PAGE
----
Concrete continues to harden (cure) and become stronger after it has been set for an extended length of time, frequently up to many years. The concrete's strength is proportional to the water-to-cement mass ratio and the curing conditions. Concrete that has been well cured will generally be stronger than concrete that has been partially cured.
The rate at which concrete hardens depends on the temperature of the surrounding air. If the concrete is kept in a cold environment, it will take longer to cure. If it is kept in a hot environment, it will cure more quickly. Curing also can be sped up by adding moisture to the concrete or exposing it to high temperatures. There are two types of cures: active and passive. Active cures are performed with the help of heat or chemicals. Water is typically added to actively cure concrete, but other liquids such as epoxies may be used instead. The water causes the cement paste to hydrate, which makes it more fluid and allows it to flow better. This process also creates calcium hydroxide, which helps strengthen the concrete.
Passive cures occur naturally due to exposure to atmospheric elements. The key is to avoid direct sunlight and allow sufficient humidity levels inside the building to ensure a smooth cure. If you want your concrete to cure even faster, you can add moisture-barrier materials to prevent any additional moisture from entering the structure.
After the concrete is laid, the strength of the concrete grows rapidly over 3–7 days. Moist-cured concrete that has been moist-cured for seven days is about 50% stronger than uncured concrete. The growth in strength occurs because of a process called autogenous hardening. As the cement paste sets up, it generates heat, which causes further hydration and gelling of the cement paste. This auto-hardening process continues until no more water is needed to maintain its consistency. At this point, the concrete begins to cure from the outside in.
Concrete's strength can be increased by adding fibers or steel bars. Concrete with high quality ingredients and properly mixed will always be strong enough for most applications. If you need your concrete to be stronger, add more time to the curing cycle.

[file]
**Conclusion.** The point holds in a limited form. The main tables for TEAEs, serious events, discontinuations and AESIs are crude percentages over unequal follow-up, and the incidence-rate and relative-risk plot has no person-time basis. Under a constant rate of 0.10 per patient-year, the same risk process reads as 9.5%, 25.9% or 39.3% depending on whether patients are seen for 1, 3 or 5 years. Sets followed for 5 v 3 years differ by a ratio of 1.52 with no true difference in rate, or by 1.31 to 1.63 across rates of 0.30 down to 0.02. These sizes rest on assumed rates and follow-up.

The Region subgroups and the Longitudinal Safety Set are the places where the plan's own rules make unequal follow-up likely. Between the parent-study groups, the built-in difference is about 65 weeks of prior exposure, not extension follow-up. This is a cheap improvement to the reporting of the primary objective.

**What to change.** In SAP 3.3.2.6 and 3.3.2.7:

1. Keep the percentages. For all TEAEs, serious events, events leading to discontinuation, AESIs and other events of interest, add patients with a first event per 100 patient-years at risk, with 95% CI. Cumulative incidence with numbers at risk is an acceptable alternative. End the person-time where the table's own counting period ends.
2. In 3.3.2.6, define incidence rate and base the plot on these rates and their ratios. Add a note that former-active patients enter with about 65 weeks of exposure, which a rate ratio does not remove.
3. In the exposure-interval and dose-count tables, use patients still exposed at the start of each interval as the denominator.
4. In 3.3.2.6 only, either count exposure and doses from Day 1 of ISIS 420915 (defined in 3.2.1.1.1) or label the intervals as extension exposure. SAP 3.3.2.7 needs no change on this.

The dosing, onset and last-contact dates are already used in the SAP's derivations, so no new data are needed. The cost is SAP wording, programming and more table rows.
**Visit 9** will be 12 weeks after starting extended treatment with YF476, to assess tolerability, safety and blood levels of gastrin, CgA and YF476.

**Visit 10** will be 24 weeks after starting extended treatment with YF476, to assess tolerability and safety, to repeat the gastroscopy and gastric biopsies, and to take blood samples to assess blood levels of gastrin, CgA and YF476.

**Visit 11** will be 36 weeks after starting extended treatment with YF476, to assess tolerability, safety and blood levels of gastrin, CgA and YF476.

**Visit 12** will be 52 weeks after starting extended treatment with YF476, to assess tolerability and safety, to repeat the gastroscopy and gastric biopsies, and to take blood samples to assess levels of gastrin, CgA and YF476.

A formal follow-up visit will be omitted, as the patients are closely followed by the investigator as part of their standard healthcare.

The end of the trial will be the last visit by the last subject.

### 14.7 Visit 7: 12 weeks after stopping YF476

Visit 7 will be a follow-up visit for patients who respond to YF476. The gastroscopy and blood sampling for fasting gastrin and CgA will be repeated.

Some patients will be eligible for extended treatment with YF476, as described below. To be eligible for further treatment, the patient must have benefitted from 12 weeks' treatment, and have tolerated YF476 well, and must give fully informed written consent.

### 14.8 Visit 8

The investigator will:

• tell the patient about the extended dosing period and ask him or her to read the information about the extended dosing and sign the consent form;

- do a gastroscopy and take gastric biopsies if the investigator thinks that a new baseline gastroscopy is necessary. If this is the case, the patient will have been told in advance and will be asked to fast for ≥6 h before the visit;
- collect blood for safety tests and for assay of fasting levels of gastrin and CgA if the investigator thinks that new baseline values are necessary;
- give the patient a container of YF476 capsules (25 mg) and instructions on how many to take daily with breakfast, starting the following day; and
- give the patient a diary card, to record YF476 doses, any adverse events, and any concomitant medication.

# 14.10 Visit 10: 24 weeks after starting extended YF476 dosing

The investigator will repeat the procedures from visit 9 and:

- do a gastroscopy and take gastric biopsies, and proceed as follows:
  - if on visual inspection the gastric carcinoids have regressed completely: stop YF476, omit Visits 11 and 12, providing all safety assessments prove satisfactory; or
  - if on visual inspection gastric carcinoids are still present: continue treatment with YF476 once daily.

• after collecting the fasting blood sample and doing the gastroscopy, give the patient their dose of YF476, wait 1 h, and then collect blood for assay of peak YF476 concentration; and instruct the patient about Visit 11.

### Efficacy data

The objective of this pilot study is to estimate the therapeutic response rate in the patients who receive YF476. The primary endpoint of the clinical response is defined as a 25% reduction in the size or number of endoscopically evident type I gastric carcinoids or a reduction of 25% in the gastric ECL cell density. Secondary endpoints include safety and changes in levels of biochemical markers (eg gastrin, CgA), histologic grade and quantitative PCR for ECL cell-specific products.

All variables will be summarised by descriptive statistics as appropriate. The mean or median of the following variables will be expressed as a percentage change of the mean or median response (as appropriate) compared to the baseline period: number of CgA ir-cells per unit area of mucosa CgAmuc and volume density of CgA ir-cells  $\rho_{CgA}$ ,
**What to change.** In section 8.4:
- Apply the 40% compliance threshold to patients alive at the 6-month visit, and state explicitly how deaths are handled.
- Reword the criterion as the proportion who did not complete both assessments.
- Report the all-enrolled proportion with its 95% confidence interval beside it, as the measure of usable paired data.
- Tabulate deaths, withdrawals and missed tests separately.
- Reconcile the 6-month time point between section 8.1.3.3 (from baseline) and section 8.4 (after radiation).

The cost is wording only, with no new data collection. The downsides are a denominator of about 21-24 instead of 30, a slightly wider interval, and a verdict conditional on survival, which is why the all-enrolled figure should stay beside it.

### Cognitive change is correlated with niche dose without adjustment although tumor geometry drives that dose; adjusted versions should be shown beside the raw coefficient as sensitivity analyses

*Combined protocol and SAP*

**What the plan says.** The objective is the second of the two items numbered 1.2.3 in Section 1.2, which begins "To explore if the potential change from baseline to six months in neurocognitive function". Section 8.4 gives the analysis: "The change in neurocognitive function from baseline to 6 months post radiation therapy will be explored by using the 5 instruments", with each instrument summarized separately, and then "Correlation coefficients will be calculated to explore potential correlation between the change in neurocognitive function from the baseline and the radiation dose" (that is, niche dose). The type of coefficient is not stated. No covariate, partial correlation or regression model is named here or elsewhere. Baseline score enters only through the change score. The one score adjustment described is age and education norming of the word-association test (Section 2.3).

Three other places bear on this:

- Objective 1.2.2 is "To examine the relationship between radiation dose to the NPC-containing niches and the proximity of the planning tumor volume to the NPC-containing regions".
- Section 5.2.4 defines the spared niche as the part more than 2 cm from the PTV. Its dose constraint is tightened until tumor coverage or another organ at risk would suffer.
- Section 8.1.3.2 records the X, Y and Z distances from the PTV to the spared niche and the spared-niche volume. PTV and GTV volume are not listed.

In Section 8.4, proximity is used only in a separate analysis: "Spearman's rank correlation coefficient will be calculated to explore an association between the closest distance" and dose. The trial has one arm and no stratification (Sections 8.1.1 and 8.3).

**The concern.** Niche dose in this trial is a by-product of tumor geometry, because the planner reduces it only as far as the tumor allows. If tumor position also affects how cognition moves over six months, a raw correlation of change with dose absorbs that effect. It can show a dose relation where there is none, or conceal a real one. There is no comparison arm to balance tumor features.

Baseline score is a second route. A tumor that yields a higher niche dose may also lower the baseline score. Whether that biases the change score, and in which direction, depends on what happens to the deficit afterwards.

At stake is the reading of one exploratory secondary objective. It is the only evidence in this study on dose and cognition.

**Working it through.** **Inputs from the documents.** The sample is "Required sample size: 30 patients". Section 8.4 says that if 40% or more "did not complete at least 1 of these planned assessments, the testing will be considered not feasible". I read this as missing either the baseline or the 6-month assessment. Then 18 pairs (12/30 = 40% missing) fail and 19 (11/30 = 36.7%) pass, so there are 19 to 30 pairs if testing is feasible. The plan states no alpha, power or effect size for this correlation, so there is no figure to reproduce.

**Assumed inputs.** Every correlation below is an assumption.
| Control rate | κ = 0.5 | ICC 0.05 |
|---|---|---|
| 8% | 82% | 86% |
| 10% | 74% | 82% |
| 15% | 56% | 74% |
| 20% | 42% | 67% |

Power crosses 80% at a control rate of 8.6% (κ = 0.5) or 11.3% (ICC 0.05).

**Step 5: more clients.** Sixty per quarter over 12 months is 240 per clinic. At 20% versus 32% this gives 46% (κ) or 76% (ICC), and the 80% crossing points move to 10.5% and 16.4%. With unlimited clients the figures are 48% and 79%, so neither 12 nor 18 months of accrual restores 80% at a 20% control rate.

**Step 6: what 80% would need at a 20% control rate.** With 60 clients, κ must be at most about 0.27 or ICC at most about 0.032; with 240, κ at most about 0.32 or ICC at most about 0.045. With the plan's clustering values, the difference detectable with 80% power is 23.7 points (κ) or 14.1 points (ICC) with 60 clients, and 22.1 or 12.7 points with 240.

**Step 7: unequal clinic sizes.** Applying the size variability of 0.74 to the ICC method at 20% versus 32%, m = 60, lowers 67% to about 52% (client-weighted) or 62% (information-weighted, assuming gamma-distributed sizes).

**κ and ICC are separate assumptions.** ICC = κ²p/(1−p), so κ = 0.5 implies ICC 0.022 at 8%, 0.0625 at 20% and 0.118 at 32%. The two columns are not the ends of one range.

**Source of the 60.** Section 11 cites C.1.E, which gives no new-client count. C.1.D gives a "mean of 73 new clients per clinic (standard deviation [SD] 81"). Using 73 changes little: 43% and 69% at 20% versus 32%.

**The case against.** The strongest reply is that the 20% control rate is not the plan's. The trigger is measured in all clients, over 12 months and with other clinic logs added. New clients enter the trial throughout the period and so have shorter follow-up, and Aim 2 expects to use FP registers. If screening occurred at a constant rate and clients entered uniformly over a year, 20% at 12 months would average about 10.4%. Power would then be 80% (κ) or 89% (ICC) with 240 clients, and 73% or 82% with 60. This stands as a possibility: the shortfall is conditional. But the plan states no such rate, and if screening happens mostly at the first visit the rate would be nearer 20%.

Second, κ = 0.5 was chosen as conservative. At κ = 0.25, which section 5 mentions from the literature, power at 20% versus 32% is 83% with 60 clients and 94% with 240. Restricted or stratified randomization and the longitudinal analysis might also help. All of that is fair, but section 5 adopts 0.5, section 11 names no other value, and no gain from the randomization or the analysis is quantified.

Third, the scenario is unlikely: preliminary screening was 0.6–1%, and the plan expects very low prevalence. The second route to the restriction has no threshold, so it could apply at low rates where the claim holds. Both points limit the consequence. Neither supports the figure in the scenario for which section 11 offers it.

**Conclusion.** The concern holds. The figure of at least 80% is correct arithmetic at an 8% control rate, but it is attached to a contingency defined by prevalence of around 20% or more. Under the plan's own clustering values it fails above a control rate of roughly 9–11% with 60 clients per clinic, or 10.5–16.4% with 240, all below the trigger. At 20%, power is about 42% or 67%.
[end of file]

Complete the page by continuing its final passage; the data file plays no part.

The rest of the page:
Concrete, in theory, never stops curing. Concrete, in fact, becomes increasingly stronger with time. The concrete will have achieved around three-quarters of its compressive strength after seven days, but you should avoid driving cars or heavy machinery over the surface until after 28 days. At that point, the concrete will be sufficiently strong to withstand the stress of regular traffic and loading equipment.
In practice, however, concrete continues to cure for months or even years after it has been mixed and placed into the form. The length of time required for it to reach maximum strength depends on several factors such as type of cement, temperature, amount of water used, depth of concrete, and how much air is allowed to get inside during mixing and placement.
Generally speaking, if concrete is kept free of oxygen (which occurs most often when it's covered by another material), it can cure for five or six years or more. If it gets any oxygen at all, though, it will start to degrade again rather quickly. The only way to prevent this is by covering it with a protective layer.
The process of cementing concrete is very similar to that of mortar. Both are calcium-based materials that contain small amounts of aluminum and iron as additives. In both cases, the alkalis in the cement react with acid compounds in the soil to produce a hard substance that binds together the particles of dirt and sand in the soil.